First Nations Oral Histories on Trial.pdf


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FIRST NATIONS’ ORAL HISTORIES ON TRIAL

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First Nations Oral Histories on Trial: Finding Voices between Narrative and Discourse
In 1763, King George III issued a proclamation acknowledging the continuity of
Aboriginal land title and rights. This was reaffirmed in 1982 by the Canadian Constitution Act.
To establish title and rights, First Nations are required to provide evidence of historical collective
use and ownership of the territory in question and prove that these rights have not been
extinguished by agreements with the Crown prior to 1982 (McKee,2000). There were few treaty
settlements in British Columbia before 1982 and the province had denied the existence of
Aboriginal rights (Price, 2009). However several Canadian court decisions supporting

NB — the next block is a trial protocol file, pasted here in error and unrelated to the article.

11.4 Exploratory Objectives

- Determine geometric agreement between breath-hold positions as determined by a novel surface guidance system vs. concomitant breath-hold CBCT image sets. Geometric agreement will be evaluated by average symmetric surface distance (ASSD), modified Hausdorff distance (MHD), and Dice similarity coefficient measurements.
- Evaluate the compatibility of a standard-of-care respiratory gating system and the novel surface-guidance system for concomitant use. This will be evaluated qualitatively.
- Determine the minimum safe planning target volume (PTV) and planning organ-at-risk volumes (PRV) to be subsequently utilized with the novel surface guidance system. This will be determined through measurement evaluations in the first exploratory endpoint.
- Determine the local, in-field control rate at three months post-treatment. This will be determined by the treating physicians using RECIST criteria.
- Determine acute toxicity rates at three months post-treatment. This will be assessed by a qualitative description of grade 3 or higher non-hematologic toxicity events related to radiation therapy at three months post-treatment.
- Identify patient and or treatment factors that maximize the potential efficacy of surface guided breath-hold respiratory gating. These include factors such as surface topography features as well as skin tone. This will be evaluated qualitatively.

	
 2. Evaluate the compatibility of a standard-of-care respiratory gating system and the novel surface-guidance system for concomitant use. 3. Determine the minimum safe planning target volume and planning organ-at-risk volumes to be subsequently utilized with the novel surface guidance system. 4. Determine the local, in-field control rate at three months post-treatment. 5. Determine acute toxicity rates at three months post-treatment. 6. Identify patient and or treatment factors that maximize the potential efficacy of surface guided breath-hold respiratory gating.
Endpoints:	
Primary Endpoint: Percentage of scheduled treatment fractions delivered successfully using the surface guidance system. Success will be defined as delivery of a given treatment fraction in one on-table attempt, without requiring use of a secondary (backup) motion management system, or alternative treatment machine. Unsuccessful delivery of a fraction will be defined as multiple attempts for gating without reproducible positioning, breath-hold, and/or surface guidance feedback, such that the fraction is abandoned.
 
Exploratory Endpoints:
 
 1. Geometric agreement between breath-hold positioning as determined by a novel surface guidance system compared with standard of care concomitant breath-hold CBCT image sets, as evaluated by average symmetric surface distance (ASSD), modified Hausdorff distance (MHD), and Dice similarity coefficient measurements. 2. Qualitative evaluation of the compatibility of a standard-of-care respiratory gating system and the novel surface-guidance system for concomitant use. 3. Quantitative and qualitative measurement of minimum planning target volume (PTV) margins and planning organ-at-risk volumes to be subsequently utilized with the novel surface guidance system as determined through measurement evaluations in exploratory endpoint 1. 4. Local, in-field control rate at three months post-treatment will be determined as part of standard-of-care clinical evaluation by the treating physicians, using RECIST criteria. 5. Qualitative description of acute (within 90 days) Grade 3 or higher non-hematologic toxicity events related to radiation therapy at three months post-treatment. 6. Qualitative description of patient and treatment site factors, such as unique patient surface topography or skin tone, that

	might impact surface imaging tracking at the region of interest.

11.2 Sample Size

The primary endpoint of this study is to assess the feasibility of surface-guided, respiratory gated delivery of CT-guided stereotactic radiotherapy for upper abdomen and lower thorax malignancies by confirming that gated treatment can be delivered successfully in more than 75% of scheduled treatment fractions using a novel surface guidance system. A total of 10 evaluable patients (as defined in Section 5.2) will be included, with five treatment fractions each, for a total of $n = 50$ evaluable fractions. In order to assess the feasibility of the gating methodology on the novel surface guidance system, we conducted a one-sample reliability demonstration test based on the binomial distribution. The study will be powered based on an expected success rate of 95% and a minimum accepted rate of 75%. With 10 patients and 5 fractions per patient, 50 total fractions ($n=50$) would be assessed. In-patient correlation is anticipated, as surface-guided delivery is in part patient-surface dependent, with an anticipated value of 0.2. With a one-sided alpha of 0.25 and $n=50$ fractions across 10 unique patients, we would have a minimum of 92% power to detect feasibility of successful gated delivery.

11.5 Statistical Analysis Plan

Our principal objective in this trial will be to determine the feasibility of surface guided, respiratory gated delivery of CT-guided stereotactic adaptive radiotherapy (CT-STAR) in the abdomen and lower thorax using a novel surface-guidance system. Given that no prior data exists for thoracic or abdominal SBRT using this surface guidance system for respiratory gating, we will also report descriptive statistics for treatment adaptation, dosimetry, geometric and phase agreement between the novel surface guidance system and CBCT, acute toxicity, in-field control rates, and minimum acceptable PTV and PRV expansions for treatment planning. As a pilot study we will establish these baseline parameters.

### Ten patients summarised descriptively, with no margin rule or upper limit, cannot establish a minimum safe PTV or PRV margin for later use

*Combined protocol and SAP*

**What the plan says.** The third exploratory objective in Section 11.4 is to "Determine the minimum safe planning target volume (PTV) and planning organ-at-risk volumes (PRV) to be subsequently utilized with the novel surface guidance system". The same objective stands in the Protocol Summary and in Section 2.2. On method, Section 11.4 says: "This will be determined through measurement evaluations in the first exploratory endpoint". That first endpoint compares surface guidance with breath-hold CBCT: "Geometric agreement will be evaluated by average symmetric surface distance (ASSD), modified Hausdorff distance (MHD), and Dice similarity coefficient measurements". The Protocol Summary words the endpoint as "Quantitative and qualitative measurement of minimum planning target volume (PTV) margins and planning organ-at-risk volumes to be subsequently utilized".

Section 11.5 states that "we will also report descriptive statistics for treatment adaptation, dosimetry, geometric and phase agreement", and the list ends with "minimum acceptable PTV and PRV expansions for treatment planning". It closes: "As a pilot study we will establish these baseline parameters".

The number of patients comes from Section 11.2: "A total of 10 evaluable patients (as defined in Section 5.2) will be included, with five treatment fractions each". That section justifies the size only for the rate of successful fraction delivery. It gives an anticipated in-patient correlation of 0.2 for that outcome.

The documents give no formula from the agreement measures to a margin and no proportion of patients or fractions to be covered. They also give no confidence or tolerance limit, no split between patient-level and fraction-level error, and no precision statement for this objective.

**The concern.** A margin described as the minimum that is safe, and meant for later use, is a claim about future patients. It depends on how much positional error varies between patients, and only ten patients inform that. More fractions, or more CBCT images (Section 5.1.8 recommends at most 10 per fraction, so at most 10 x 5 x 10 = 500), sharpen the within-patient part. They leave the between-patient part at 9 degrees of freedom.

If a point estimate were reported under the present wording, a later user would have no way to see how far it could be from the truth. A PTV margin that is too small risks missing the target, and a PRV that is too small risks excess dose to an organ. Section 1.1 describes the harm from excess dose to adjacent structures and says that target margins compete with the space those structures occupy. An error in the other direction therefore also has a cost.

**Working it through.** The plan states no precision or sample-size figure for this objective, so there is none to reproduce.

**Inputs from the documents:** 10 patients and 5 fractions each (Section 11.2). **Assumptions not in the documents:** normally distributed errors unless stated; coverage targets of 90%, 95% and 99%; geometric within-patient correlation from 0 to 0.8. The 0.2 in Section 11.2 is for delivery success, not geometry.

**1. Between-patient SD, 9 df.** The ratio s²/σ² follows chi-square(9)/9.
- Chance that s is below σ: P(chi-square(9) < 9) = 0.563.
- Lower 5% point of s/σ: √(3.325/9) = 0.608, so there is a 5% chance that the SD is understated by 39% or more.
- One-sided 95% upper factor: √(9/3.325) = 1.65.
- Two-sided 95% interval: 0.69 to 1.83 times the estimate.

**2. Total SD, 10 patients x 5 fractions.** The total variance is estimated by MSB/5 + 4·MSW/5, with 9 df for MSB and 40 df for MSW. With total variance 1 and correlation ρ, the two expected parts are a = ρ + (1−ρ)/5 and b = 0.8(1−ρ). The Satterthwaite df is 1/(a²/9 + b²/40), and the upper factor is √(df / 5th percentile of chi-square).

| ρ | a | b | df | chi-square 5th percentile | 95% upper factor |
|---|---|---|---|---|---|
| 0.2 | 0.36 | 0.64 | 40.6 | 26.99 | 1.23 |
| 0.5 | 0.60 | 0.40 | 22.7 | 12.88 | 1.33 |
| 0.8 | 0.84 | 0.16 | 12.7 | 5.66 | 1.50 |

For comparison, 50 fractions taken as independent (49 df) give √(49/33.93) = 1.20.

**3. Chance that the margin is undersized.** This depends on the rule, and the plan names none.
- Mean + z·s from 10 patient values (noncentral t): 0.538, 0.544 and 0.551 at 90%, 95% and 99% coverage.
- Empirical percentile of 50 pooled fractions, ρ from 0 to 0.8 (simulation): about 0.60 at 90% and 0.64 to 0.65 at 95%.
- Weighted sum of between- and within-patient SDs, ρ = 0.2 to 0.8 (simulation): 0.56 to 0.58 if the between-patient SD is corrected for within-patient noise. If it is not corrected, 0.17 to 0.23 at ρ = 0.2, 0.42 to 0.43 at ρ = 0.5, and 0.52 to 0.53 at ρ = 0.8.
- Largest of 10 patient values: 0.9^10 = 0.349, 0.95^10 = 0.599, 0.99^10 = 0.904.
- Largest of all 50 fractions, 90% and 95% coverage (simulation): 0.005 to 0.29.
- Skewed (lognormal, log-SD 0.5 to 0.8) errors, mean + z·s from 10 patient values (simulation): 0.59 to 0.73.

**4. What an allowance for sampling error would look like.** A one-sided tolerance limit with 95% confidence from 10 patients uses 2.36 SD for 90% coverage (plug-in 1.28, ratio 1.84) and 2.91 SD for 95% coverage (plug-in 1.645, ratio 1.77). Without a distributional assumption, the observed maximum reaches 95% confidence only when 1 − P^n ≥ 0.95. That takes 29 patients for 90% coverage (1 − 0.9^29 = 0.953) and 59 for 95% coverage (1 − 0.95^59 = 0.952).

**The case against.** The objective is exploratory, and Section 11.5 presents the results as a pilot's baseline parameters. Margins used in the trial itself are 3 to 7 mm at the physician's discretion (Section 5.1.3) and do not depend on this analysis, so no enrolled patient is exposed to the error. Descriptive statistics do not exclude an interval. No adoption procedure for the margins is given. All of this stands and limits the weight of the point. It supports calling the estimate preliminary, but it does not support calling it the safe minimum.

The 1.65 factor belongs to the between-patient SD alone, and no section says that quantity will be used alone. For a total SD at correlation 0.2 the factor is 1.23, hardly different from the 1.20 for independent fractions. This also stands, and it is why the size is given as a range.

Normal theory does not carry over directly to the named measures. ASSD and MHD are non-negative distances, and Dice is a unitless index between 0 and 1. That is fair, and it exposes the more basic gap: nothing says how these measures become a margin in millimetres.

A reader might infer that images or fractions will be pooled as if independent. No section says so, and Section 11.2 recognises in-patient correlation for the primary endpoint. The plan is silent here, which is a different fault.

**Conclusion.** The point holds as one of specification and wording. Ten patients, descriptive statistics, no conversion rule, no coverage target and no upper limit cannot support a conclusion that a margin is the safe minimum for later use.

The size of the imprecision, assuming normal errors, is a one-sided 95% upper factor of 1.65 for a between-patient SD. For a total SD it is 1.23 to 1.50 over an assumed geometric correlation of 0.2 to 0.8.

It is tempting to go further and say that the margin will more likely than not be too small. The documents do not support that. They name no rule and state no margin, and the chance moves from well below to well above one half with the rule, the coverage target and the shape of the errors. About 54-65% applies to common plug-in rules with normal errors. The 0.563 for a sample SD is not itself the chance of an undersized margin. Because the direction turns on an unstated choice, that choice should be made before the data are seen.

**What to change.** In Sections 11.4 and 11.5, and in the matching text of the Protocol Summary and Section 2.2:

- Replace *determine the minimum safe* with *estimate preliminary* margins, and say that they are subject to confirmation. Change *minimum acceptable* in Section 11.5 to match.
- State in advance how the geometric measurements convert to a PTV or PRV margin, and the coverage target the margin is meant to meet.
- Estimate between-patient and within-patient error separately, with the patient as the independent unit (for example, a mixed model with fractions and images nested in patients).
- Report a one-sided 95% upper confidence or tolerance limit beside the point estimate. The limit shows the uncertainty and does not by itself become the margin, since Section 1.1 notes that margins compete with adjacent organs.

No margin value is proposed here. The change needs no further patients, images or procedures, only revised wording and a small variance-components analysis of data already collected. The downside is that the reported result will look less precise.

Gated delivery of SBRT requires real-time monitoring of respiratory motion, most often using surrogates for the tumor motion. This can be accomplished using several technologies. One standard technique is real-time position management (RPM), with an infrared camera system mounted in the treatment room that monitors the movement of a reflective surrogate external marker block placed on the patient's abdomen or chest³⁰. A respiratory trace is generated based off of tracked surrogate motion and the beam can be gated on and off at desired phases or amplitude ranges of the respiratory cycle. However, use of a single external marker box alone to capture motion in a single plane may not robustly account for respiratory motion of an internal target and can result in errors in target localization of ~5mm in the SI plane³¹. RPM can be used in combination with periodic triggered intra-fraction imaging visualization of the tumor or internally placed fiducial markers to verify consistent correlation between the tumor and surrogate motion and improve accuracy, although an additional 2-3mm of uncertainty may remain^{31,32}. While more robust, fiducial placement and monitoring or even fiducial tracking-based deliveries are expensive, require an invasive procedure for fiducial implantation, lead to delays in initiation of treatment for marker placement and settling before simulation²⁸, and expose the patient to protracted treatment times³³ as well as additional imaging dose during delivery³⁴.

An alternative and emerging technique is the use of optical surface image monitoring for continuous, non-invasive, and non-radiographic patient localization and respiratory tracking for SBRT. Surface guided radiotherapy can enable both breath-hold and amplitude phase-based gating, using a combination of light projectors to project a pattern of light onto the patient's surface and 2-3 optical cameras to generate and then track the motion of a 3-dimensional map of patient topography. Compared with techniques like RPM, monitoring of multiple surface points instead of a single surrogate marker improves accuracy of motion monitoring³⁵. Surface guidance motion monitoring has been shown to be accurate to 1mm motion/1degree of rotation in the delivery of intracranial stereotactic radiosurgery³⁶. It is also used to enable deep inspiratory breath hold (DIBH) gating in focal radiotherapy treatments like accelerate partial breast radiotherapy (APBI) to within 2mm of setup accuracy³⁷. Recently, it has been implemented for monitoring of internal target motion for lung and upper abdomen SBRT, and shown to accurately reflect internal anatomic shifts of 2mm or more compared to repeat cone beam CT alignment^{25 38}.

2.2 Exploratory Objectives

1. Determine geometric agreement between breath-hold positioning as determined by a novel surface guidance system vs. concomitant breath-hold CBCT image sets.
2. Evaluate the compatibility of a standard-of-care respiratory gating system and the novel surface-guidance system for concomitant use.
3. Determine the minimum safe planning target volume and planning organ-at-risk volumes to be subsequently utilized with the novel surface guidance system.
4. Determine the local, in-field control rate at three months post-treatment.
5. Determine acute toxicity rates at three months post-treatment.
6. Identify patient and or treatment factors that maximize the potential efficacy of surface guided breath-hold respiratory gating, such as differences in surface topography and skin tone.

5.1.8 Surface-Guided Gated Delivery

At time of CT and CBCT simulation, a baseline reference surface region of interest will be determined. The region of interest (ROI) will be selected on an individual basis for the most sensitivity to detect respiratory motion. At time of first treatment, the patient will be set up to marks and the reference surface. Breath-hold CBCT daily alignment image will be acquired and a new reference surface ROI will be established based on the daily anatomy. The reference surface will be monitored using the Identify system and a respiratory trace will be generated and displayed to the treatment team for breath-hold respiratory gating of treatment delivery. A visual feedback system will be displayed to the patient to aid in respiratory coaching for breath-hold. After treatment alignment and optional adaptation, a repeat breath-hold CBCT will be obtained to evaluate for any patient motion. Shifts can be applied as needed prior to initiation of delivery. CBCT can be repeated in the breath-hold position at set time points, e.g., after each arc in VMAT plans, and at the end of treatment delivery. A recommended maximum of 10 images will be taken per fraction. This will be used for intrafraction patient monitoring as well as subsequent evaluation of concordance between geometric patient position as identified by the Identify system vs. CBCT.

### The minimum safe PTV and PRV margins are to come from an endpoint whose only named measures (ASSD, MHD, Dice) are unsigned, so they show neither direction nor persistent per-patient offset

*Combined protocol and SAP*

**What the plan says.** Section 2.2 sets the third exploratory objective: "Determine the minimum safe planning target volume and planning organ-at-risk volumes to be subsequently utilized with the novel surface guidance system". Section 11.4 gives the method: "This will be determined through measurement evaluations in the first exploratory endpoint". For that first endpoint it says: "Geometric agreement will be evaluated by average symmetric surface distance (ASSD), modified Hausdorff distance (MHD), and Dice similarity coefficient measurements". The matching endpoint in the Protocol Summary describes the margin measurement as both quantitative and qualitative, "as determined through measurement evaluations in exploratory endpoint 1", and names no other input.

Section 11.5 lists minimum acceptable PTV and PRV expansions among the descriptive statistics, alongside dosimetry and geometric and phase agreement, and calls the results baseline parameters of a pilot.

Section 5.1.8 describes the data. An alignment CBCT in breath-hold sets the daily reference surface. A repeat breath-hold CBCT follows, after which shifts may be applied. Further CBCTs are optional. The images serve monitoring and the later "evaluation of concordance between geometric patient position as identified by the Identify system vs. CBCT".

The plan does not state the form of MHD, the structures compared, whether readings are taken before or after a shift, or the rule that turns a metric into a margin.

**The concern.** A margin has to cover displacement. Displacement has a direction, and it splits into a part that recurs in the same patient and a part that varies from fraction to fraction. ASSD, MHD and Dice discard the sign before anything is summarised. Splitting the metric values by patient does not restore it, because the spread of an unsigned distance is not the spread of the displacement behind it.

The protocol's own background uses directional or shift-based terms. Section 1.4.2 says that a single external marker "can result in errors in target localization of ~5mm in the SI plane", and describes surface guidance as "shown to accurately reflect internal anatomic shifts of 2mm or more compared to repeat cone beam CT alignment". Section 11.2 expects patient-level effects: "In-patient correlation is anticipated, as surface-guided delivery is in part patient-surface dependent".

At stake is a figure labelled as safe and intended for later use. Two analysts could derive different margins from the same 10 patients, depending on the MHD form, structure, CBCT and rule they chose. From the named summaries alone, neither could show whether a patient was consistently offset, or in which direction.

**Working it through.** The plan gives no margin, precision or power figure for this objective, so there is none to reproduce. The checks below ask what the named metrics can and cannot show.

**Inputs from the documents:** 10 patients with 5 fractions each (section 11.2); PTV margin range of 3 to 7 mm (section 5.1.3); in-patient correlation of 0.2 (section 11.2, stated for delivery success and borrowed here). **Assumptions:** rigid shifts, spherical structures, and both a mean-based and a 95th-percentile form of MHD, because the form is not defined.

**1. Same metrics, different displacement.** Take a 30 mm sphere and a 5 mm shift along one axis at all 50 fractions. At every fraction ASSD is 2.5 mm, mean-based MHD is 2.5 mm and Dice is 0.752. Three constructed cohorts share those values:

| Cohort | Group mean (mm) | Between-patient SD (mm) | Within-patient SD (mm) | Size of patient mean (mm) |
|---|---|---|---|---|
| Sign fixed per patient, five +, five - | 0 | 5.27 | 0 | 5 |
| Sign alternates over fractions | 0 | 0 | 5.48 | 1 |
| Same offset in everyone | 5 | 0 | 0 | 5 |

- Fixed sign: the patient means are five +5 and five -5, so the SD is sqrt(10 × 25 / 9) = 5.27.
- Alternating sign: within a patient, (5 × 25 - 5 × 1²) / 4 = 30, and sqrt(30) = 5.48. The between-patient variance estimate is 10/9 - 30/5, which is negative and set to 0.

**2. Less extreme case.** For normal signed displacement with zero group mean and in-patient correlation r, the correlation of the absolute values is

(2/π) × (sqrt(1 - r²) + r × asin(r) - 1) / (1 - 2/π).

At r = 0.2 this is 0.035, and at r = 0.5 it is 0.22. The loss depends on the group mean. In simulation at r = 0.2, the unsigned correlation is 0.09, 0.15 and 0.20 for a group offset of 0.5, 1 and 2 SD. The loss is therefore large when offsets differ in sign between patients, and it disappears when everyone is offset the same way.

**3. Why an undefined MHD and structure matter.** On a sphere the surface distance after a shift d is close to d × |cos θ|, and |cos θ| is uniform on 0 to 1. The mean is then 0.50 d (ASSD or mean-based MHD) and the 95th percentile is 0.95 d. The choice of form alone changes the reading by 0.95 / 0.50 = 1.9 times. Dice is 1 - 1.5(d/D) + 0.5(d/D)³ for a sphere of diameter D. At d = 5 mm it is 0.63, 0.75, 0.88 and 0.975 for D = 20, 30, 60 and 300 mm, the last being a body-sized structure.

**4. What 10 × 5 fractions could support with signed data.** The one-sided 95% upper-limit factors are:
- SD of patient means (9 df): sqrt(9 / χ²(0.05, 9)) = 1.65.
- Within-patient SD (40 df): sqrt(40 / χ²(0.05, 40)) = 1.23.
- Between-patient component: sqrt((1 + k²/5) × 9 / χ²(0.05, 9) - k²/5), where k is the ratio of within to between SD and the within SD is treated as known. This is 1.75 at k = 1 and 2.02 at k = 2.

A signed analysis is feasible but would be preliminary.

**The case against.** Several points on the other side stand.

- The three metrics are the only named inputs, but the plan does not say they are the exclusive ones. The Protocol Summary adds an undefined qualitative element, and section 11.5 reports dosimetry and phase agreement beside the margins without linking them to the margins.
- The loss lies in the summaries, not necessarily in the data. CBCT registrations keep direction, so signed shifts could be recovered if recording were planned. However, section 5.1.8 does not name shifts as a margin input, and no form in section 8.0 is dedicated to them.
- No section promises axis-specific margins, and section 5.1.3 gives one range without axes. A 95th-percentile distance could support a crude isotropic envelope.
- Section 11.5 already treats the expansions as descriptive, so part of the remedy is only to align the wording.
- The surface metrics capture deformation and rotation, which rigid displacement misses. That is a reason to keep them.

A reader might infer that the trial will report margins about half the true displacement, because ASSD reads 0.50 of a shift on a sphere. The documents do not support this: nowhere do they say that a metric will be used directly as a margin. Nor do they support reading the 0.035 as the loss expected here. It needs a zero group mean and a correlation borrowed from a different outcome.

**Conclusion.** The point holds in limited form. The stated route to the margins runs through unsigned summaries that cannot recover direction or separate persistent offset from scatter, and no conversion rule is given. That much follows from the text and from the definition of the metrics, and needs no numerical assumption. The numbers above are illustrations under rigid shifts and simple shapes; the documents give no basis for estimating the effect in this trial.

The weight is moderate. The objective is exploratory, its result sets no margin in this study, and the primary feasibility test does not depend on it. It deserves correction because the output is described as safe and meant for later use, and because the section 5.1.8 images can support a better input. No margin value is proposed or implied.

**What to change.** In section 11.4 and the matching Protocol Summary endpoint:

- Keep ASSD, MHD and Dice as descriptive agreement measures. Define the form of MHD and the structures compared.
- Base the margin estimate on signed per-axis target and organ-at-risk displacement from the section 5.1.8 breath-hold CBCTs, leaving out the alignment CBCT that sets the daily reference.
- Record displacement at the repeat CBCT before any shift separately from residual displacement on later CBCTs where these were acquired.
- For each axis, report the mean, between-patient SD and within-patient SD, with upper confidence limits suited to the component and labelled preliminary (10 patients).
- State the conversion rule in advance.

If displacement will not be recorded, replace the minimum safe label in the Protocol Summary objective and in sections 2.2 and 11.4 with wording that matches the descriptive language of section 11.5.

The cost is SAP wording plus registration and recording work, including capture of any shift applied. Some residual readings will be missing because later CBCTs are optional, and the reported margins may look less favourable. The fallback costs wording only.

Aboriginal title created economic uncertainty because investors were hesitant to invest in Crown
land resources that could be contested by First Nations. Consequently, British Columbia began
treaty negotiations in the early 1990s (Woolford, 2004). The British Columbia treaty process
involves tripartite negotiations between the federal, provincial and First Nations governments
and is under the auspices of the British Columbia Treaty Commission (BCTC), which mandates
negotiations between parties be transparent, inclusive, and based on mutual trust, respect, and
understanding (BCTC, 1991). Although negotiations have resulted in treaties, the process
continues to be criticized for not reflecting the mandates of the BCTC (Mckee, 2000).
Consequently negotiations often break-down requiring costly litigation to establish and define
Aboriginal rights and titles that are infringed upon by continuing resource extraction in the
territories, without consultation, compensation or participation of First Nations (Gord Bruyere,
personal communication, May 24, 2010). Regarding the treaty process, late Ahousaht Chief Earl
Macquinna George (1998) writes, “We want to look after our own people and return a sense of
self respect. It appears to me based on the way negotiators talk to us that the government does
not believe we can take care of ourselves and our resources” (p.42).